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7 urban air mobility companies to watch

When thinking about the future of urban mobility in cities, most of us might associate the term with electric cars, e-bike sharing, e-scooters and electric bus adoption for public transportation.

But advances in autonomous flight technology and 5G wireless communications networks along with the need to reduce carbon and decongest roads in densely populated cities have introduced the possibility of urban air mobility (UAM) — most often in the form of commercial passenger and logistics drone services in low-altitude airspace.

The increase in demand for an alternative mode of transportation in urban mobility is a key factor driving the anticipated growth of UAM — with one researcher projecting growth from $2.6 billion in 2020 to an estimated $9 billion by 2030. Other predictions are more bullish, suggesting the market could rise to $12.4 billion by 2027.

With about 200 companies involved in the development of electric vertical-takeoff-and-landing vehicles (eVOTL), UAM is increasingly seen as a future option for affordable, rapid and sustainable intercity travel, and some companies are looking to launch their services as early as the end of 2022.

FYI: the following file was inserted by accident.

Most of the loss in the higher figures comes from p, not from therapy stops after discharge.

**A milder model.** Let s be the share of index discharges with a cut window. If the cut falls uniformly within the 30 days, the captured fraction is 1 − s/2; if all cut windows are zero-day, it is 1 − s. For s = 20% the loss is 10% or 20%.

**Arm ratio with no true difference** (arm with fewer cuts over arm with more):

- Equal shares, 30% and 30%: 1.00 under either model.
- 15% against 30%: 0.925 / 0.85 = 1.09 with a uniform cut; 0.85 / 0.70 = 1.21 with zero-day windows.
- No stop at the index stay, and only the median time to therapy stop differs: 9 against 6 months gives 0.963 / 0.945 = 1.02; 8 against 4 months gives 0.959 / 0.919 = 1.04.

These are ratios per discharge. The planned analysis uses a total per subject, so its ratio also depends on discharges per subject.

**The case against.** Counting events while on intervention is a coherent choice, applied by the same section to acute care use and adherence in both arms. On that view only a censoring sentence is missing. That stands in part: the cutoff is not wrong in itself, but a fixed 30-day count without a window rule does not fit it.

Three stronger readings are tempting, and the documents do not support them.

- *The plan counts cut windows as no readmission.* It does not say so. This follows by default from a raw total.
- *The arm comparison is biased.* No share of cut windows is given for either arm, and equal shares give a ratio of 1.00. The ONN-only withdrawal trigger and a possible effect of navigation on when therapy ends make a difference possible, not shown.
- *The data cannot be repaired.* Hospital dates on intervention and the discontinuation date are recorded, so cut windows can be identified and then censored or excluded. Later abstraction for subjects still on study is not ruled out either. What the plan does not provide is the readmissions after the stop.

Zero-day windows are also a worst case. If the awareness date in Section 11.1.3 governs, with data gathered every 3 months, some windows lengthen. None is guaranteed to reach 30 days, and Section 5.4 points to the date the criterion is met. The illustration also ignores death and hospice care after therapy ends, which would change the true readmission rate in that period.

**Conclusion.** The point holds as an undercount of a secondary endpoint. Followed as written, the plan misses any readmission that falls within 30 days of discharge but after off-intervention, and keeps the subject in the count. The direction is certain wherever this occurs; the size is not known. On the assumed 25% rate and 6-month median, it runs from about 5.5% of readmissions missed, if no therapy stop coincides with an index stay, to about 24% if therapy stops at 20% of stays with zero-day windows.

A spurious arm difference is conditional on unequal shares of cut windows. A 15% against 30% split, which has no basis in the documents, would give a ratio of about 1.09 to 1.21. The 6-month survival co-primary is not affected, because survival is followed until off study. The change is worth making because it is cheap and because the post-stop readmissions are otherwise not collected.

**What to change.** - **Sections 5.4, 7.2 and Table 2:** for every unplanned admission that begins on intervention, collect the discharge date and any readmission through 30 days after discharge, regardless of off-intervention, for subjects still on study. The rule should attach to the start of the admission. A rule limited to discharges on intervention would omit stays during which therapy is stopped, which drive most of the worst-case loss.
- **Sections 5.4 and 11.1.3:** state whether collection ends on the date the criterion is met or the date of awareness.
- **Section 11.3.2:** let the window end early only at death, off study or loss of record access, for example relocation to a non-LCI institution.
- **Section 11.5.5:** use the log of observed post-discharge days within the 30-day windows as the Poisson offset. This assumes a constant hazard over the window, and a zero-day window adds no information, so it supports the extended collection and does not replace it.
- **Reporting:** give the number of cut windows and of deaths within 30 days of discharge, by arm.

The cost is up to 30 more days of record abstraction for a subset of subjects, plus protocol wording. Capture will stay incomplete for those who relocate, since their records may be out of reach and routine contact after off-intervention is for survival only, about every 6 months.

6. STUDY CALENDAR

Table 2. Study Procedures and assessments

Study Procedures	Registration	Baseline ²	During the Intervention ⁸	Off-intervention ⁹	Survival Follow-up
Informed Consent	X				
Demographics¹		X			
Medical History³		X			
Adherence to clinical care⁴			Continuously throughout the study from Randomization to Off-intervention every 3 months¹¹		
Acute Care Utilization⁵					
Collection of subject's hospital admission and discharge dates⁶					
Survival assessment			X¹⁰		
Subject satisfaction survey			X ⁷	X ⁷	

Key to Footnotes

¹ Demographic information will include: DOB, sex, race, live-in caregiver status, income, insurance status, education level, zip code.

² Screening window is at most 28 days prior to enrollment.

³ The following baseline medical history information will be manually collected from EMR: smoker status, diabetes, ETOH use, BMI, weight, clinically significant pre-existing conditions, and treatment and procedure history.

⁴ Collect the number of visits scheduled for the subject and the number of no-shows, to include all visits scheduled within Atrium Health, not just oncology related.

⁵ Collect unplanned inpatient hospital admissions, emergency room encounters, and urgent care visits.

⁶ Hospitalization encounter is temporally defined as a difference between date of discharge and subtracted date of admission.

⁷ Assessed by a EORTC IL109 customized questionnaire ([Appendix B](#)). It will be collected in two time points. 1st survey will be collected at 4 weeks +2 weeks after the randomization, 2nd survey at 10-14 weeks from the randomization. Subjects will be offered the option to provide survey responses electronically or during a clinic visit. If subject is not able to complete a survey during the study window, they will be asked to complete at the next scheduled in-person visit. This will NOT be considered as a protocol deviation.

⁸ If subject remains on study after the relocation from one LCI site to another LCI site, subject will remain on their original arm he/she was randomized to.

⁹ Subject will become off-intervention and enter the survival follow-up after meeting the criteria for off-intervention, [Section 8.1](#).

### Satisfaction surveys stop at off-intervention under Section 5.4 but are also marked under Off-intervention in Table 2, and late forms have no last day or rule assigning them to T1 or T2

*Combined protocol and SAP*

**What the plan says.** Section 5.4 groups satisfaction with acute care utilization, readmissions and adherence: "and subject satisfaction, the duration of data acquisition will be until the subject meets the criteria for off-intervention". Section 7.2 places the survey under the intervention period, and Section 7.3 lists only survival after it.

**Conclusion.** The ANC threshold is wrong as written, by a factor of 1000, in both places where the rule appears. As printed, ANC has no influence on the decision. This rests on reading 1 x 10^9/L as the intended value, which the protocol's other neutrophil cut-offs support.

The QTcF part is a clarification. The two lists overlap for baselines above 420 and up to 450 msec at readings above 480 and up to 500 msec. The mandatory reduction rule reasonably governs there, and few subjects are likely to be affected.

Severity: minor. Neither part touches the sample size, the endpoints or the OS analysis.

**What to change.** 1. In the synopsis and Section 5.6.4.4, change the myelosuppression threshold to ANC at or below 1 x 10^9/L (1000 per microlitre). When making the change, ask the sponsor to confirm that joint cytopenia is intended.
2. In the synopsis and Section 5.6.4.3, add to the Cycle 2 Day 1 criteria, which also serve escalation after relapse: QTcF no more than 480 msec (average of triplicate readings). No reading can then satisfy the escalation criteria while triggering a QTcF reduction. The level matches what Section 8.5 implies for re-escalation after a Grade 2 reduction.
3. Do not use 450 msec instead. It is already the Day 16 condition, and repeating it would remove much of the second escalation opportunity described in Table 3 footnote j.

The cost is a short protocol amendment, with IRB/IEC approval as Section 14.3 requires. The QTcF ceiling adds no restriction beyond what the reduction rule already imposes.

There is also a demand for more efficient modes of logistics. For example, with the rise of e-commerce, companies such as Amazon and delivery fleets such as UPS, which won approval from the Federal Aviation Administration to operate a fleet of drones in 2019, there is a significant need for the use of operational based drones, for cargo delivery. But they can also be useful for public services such as crash incident scenes, emergency response and environmental monitoring. 

Of course there are still challenges with these technologies. What’s more, FAA rules and regulations at the state level — such as the need to have a pilot’s license for any single passenger drone — could hinder commercialization.

Regardless whether we see a passenger drone in the next five years, the prospect is exciting. The ambition of these well-funded companies only proves the desire to advance the way society travels and operates in the logistics space. So while the general public waits for this technology to take off, let's look at seven companies making headway and headlines in the eVOTL space. 

The CityAirbus NextGen

Airbus unveiled a brand-new flying taxi called the CityAirbus NextGen in late September 2021. Image courtesy of Airbus

Airbus

The European aerospace company unveiled a brand-new flying taxi called the CityAirbus NextGen in late September.